General Chemistry I

Chapter 10


Characteristics of Gases

n    No definite shape or volume

n    vapors

n    co-exist with a liquid or solid

n    mixtures always homogeneous

n    molecules act independently


n    force per unit area (psi)

n    atmospheric pressure - due to gases in the atmosphere

n    Standard atmospheric pressure - 1atm

n    14.7 psi

n    29.92 in Hg

n    760 torr

n   760 mm Hg

n    101.325 kPa

n   101,325 Pa

n   1.013 B (bar)

n   1013 mB


n    Previous is a list of conversion factors

n    760 torr = 1 atm

n    14.7 psi = 1013.25 mB

n    Examples!

Problems:  1-13 odd

Gas Laws

n    Boyle's Law

n    Relationship between Pressure and Volume

n    As one increases, the other decreases

n    For a sample of gas at a constant T:  PV = k

n   k will vary with temperature and the amount of gas!

n      More useful: P1V1 = P2V2

n    Charles' Law

n    As temperature increases, volume increases

n    Not as ‘clean’ mathematically in Boyle’s time

Kelvin Temperature Scale

n     Charles Law shows limiting temperature

n    Temperature below this value would give negative value

n    All Volume/Temperature plots intercept at the same point

n     Absolute Zero

n    no temperature can be colder than this value

n    when kelvins used, equations simplify greatly!

Gas Laws

n    Charles’ Law

n    For a given sample of gas; V/T = k

n   P is constant

n   T must be in an absolute scale

n   kelvins

n    P/T relationship

n    For a given sample of gas; P/T = k

n   V is constant

n   T must be in an absolute  scale

n    Combined Gas Law

n    For a sample of gas: 

n    P1V1 / T1  =  P2V2 / T2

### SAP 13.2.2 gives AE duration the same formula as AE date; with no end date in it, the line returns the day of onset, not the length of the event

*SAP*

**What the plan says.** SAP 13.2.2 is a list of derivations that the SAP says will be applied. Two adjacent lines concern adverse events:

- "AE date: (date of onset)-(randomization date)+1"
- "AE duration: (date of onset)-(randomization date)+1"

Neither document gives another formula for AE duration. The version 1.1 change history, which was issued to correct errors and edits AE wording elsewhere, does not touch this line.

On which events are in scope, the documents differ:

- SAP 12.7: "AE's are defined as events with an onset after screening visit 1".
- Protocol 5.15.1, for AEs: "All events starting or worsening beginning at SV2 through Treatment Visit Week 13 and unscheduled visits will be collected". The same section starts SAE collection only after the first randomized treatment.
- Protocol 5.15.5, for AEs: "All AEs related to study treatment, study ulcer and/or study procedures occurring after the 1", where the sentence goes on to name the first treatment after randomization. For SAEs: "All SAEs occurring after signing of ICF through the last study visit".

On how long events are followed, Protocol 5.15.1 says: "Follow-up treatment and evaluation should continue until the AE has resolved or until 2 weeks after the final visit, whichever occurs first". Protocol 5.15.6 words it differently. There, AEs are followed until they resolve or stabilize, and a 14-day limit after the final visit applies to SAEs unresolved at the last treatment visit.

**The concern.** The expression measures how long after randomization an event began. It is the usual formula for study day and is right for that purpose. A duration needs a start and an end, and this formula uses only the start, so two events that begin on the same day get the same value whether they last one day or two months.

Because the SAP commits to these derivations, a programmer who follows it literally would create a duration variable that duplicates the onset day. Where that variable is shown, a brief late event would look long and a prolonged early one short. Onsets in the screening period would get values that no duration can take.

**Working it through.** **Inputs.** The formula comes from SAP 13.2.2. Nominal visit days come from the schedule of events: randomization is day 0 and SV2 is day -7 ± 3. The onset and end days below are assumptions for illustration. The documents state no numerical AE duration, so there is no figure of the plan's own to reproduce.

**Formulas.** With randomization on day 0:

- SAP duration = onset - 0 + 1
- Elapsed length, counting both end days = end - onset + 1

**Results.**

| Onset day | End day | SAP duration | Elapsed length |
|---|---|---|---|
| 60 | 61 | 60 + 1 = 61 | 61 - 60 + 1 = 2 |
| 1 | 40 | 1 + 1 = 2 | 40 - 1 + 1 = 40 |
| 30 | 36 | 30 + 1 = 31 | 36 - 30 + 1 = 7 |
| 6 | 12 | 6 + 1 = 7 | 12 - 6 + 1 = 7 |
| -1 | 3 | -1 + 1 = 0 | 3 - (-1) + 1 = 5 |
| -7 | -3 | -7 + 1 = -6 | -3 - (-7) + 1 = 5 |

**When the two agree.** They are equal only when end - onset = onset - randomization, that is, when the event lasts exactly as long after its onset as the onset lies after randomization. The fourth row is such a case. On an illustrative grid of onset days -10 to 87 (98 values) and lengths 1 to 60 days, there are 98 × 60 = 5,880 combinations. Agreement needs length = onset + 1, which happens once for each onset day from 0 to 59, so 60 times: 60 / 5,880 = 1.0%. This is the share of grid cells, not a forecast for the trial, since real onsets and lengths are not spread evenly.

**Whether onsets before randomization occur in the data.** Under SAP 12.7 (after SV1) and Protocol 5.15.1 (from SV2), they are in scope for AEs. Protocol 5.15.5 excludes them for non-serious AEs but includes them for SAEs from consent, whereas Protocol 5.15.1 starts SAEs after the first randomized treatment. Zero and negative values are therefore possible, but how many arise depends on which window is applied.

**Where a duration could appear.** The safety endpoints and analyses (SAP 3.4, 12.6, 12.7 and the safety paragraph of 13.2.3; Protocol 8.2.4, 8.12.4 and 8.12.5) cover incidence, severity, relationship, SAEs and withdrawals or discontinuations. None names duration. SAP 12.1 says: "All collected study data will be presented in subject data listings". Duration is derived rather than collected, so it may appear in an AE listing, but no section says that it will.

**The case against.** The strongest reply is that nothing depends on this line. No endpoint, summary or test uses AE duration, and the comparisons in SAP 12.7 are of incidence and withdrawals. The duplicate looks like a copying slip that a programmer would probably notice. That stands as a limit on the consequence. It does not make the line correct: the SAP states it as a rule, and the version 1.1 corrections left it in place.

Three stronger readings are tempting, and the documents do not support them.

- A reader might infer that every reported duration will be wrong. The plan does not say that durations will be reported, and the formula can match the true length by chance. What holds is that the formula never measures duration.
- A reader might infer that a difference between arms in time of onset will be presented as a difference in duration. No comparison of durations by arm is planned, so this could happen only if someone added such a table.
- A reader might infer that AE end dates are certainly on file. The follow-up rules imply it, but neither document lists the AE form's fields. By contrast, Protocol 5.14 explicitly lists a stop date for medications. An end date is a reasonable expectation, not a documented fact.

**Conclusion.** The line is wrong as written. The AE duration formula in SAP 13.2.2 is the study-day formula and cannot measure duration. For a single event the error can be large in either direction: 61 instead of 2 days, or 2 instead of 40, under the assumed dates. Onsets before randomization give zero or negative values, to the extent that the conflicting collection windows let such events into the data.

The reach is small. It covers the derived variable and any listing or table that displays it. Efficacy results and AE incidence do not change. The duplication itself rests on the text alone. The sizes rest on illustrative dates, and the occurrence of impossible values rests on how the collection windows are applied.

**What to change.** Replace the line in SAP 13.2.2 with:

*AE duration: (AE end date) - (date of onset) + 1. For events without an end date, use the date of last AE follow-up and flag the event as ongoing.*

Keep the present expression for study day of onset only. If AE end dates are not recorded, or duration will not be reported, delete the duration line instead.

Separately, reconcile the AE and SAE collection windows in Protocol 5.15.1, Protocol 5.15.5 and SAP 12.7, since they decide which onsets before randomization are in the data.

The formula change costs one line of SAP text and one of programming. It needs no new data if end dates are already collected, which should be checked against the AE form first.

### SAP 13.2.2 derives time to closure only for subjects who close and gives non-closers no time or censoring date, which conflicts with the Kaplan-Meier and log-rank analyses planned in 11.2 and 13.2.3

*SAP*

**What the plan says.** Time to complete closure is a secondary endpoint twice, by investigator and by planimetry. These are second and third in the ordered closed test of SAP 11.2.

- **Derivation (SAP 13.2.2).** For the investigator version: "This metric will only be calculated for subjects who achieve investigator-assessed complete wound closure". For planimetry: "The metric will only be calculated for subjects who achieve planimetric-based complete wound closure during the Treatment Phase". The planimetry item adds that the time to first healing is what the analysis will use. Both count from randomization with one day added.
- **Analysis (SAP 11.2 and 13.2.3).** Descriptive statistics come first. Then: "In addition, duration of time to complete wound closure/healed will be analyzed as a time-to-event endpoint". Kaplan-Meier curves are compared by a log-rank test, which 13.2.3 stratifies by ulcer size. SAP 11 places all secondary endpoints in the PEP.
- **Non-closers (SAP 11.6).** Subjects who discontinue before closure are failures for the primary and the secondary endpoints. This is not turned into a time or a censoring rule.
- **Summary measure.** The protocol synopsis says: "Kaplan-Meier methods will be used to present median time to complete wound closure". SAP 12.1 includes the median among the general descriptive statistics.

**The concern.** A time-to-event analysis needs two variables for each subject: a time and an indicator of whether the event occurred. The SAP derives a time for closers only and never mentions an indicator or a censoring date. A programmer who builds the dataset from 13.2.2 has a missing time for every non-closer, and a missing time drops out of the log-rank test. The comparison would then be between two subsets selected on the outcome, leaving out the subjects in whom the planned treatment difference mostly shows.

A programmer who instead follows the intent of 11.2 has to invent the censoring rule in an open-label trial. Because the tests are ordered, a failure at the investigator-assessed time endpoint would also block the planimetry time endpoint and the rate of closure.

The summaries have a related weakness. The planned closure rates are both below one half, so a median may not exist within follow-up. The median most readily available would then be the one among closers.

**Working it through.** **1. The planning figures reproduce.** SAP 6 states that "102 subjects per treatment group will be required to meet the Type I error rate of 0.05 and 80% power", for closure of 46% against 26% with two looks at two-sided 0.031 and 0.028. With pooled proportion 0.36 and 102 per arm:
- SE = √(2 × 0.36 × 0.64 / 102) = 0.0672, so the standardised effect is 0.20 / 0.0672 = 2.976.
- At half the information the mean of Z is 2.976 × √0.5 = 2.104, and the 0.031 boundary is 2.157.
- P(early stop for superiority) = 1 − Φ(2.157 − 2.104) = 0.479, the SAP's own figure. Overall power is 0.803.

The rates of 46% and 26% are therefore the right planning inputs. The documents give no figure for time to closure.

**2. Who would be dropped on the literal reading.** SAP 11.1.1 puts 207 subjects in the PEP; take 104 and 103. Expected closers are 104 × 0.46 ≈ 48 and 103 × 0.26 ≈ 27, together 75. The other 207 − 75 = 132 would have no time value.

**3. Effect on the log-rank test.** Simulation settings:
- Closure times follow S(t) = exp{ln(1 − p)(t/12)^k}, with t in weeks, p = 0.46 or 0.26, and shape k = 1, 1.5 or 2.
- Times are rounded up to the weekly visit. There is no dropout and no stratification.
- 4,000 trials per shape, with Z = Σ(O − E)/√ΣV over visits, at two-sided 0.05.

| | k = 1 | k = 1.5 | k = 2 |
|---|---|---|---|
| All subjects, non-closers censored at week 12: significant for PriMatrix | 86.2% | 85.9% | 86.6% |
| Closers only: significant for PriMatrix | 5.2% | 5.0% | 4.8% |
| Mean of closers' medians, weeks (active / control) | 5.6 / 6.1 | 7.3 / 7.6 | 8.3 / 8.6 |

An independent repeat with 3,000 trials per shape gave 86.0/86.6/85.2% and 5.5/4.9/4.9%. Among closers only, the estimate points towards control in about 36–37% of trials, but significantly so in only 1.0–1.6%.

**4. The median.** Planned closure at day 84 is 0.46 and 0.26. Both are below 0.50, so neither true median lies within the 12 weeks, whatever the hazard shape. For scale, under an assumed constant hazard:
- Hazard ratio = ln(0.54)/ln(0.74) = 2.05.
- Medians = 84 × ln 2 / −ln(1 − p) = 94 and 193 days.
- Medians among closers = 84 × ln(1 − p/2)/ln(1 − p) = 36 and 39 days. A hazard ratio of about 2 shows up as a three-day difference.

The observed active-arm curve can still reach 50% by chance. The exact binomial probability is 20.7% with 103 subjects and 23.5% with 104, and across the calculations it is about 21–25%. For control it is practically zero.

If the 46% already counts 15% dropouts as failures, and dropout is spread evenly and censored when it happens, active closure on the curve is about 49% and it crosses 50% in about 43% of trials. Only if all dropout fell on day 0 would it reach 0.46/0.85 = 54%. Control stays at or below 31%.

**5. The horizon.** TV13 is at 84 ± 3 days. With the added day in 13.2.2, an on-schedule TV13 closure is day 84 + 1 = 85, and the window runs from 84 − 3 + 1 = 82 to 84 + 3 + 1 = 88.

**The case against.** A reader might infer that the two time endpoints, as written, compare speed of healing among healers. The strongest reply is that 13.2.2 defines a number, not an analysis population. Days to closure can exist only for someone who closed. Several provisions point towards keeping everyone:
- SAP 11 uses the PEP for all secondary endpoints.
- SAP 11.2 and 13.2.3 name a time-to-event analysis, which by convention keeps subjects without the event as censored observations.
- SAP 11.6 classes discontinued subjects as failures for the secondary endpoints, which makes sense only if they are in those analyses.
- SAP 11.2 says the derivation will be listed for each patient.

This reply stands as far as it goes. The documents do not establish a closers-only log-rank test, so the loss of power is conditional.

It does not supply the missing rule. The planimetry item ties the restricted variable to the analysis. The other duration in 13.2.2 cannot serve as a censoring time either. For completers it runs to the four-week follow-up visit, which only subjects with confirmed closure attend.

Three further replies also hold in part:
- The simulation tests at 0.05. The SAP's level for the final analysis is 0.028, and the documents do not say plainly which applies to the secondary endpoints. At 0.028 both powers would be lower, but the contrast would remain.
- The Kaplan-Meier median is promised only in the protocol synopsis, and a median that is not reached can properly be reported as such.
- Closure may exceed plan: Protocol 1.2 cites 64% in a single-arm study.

n    Combines Boyle’s, Charles’ and the P/T relationships into a single equation.

n    Second most important gas law!

n    Avogadro's Law

n    For a gas under equal pressure and temperature conditions, equal volumes of the gas contain equal numbers of molecules

n    Volumes directly related to #molecules / moles.

Problems:  15 – 19 odd

Ideal Gas Law

n    Combines all variables into a single equation

n    PV/nT = R

n    PV = nRT

n    R - Ideal Gas Constant

n    0.08206 L atm mol-1 K-1

n    8.314 L kPa mol-1 K-1

n      62.36 L torr mol-1 K-1

n    STP

n    Standard Temperature and Pressure

n    273.15 K and 101.325 kPa

n   OOC and 1 atm

n   Allows a convenient way to report gas volumes.

n    Molar volume - 22.41 L @ STP

n    Comes from Avagadro’s Law

n    Some slight variation for some 'real' gases

Problems:  21 - 33 odd

Molar Mass Determinations

n    Molar Mass (MW) = grams/mole

n    rearrange   n=g/MW

n    substitute into ideal gas law - PV = (g/MW)RT

n    Rearrange -  MW - gRT/PV

n    Independent method for determining molecular weight

n    Use in conjunction with empirical formula to determine molecular formula


n     Units are typically g/L for a gas

n    since gas densities are much lower, these values give more ‘reasonable’ numbers.

n     Density will change with change in P, V, T

n     substitute n = g/MW into ideal gas equation

n    rearranging gives g/V = P(MW) / RT

n    When V = L, term is a density term

n    Units for V determined by units for R

Problems:  35 - 45 odd

Mixtures of Gases

n     Partial Pressures